It hit me how difficult the situation was for everybody that day when I asked the woman taking my picture at about the 4th hour, innocently--I swear!, “What time do you think the license will be ready? I ask because I still have work.”

She was sharp with me, “Wait till we call you,” she said in Filipino. I asked again politely, sure that there must be an estimate. But she replied even more irately, “We will call you.”

This is when I felt that I was practicing yoga the most. It was a split second sort of processing: I was struck at how unfair she was being. I had a simple question, one I’m sure she could have answered. And I felt the tide of dissent well up within me. But then I could see that she’d been asked this very question the entire day, maybe in some not so nice ways. And along the way, she allowed herself to be victimized by the faulty system and the stressful situation, and had lost a touch of her own humanity along the way.  By understanding her difficulties, I had created distance from my own potential to be upset by the situation. I would not be another victim.

I stepped away then and asked someone who looked less stressed. At first, she reacted in a similar way. But when I repeated my question, again in a calm and friendly tone, I think she realized I was not making a ridiculous request and that there was no harm in actually sharing that information. It would be done in half an hour.

Why do we make life so hard for ourselves and for each other? Why do we create such enmity? We are all on the same boat, the same planet; we share the same struggles.

What if we practiced yoga all the time, even in the smallest, pedestrian moments such as these? How much more skillful would we be? How much more even-minded? How much more understanding would we have for each other?

Ok, practicing yoga in this way may not solve the world’s many issues, let alone the way the LTO is run, but it would create a shift in how we acted, in our attitudes. I can’t help but think how it’s the kind of shift that will allow us to be in the right state of mind to really work on things with love and with compassion.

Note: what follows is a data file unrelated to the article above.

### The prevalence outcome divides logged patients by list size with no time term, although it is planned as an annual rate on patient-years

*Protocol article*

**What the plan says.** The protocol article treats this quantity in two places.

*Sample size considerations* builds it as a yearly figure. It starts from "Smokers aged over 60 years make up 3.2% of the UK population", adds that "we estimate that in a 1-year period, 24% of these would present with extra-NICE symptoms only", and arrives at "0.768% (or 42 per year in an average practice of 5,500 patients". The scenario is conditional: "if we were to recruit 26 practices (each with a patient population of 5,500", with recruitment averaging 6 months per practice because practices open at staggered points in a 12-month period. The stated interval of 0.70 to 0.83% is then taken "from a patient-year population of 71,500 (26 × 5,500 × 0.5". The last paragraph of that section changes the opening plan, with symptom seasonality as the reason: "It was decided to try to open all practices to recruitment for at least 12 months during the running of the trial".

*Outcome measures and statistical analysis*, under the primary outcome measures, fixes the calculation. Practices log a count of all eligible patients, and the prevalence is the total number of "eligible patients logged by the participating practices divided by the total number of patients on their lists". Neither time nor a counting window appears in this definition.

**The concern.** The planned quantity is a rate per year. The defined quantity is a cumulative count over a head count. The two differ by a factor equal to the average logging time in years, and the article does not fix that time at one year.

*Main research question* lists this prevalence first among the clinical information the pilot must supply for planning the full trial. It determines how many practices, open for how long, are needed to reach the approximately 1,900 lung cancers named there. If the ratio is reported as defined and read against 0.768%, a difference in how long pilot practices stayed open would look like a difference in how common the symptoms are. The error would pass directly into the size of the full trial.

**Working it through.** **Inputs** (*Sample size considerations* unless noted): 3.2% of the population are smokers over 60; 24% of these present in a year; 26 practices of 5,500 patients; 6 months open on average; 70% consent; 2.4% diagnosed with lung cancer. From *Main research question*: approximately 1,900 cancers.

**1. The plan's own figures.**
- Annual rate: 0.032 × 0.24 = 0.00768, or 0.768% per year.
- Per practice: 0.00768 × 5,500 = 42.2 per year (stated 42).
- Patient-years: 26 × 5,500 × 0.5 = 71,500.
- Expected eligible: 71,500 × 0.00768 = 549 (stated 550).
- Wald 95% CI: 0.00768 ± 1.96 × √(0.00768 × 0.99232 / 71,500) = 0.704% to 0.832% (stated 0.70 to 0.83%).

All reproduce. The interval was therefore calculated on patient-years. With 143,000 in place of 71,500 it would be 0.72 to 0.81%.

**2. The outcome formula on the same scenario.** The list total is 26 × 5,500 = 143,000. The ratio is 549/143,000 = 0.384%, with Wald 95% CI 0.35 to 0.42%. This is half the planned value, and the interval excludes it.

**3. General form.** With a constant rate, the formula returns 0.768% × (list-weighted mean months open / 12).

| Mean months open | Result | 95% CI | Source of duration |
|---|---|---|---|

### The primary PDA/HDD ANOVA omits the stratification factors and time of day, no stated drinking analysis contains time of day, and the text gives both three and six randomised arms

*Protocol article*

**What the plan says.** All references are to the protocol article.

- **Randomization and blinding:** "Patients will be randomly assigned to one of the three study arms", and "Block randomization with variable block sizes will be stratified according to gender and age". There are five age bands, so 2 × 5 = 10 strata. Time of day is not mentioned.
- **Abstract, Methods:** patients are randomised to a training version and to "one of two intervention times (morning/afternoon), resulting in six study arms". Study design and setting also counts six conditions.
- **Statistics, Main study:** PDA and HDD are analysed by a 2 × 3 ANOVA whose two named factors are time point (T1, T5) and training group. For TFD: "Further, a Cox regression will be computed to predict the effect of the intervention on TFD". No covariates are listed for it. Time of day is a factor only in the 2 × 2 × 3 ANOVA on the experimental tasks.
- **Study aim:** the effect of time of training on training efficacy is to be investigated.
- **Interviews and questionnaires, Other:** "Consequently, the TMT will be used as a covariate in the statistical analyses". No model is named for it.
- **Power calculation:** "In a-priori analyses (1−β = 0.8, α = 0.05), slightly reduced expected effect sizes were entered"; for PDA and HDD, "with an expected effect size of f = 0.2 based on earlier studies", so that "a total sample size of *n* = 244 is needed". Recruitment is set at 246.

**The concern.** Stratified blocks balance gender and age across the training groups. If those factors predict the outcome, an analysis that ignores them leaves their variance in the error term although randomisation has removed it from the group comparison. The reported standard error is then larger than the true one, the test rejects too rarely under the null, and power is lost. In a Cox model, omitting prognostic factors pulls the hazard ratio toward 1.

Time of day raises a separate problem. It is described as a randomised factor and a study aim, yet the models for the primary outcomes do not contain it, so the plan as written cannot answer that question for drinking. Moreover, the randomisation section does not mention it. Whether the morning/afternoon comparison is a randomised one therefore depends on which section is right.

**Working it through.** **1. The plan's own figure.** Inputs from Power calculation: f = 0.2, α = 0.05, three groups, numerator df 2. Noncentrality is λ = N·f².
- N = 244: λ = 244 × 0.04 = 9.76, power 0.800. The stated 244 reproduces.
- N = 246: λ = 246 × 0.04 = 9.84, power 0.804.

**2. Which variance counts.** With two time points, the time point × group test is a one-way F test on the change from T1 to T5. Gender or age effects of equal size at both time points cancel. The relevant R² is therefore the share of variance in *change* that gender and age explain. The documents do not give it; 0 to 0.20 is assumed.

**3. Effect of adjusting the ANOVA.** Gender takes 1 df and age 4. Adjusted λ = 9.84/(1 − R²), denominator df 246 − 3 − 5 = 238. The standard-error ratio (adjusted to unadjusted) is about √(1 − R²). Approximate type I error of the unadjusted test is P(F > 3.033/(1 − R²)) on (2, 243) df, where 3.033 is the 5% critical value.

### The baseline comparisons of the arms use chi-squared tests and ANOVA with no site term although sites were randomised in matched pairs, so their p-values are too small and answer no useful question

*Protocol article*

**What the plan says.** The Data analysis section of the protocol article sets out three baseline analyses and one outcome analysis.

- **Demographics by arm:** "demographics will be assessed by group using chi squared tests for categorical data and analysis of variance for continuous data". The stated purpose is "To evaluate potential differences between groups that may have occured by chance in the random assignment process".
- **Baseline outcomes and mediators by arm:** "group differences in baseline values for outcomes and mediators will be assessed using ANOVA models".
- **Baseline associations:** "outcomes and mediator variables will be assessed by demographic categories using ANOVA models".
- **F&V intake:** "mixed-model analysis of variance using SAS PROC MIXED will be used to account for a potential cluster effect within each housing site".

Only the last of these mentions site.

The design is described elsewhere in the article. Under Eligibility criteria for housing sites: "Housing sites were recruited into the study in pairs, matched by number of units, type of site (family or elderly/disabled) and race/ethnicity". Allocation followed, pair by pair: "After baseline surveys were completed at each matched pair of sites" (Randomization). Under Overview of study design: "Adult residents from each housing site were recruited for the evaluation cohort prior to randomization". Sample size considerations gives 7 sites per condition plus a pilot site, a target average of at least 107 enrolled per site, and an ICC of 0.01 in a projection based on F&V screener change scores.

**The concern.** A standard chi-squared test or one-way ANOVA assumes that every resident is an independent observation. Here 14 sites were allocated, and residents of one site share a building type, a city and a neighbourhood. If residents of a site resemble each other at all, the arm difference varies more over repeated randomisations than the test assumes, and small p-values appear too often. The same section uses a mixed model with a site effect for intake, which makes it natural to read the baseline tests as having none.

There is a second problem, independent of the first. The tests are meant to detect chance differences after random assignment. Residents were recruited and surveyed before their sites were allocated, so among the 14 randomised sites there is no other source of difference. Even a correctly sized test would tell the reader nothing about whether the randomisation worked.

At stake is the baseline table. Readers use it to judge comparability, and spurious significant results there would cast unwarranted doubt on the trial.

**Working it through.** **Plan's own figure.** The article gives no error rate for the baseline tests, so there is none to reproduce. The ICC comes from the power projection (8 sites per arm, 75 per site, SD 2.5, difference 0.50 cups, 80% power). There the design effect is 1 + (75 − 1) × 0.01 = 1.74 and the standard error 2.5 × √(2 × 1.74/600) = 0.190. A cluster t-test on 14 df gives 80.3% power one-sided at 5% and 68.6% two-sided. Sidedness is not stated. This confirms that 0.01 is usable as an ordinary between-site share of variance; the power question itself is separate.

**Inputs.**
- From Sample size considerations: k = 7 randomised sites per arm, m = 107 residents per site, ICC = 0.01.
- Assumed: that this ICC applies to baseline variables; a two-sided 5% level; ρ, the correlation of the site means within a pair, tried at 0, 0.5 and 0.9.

Sunday, November 4, 2012

coming home

The Philippines. Manila. Home.

Coming home is like walking through the door of some magical, enigmatic poem. The colors, the people, the temperature are different. Everything, all sensory experiences, dialed up a notch.

It feels surreal. Each time, coming home feels more and more so. Perhaps because home remains somehow constant, while each journey continues to chip away at my human landscape. Each return makes each personal revolution more apparent; the experiment in contrast to the control. Manila, my marker.

I question this place. Or perhaps it's the other way around. Already home is challenging my sensibilities: my tastes, my diet, my sense of order, my renewed love for seasons and cooler climes. It must be doing its job as motherland: to test, to inspire, two sides of the same country coin.

It's only been 3 days but I have already experienced all sorts of things since returning. I have felt a deep sense of belonging. I've also felt strangeness and difference. I have felt calm and also short-tempered frustration. How is it that I can be perfectly natural one moment and perfectly out of place the next? Everything fits, but ever so imperfectly, clothes just slightly off, a wee bit loose here, sleeves ever so slightly short, a centimeter tight in some places.

Despite all of home's strangeness, all of my fish-out-of-water sensations, what I cannot deny is that there is a certain power to being here, to coming home. I have felt this before. That as it beams its invisible rays of dissonance, it also embraces me. It welcomes its wandering, prodigal daughter. It recharges my restless spirit, which like a spec of dirt that rests on the side of the mountain becomes a part of the mountain itself and is absorbed into Mother Earth.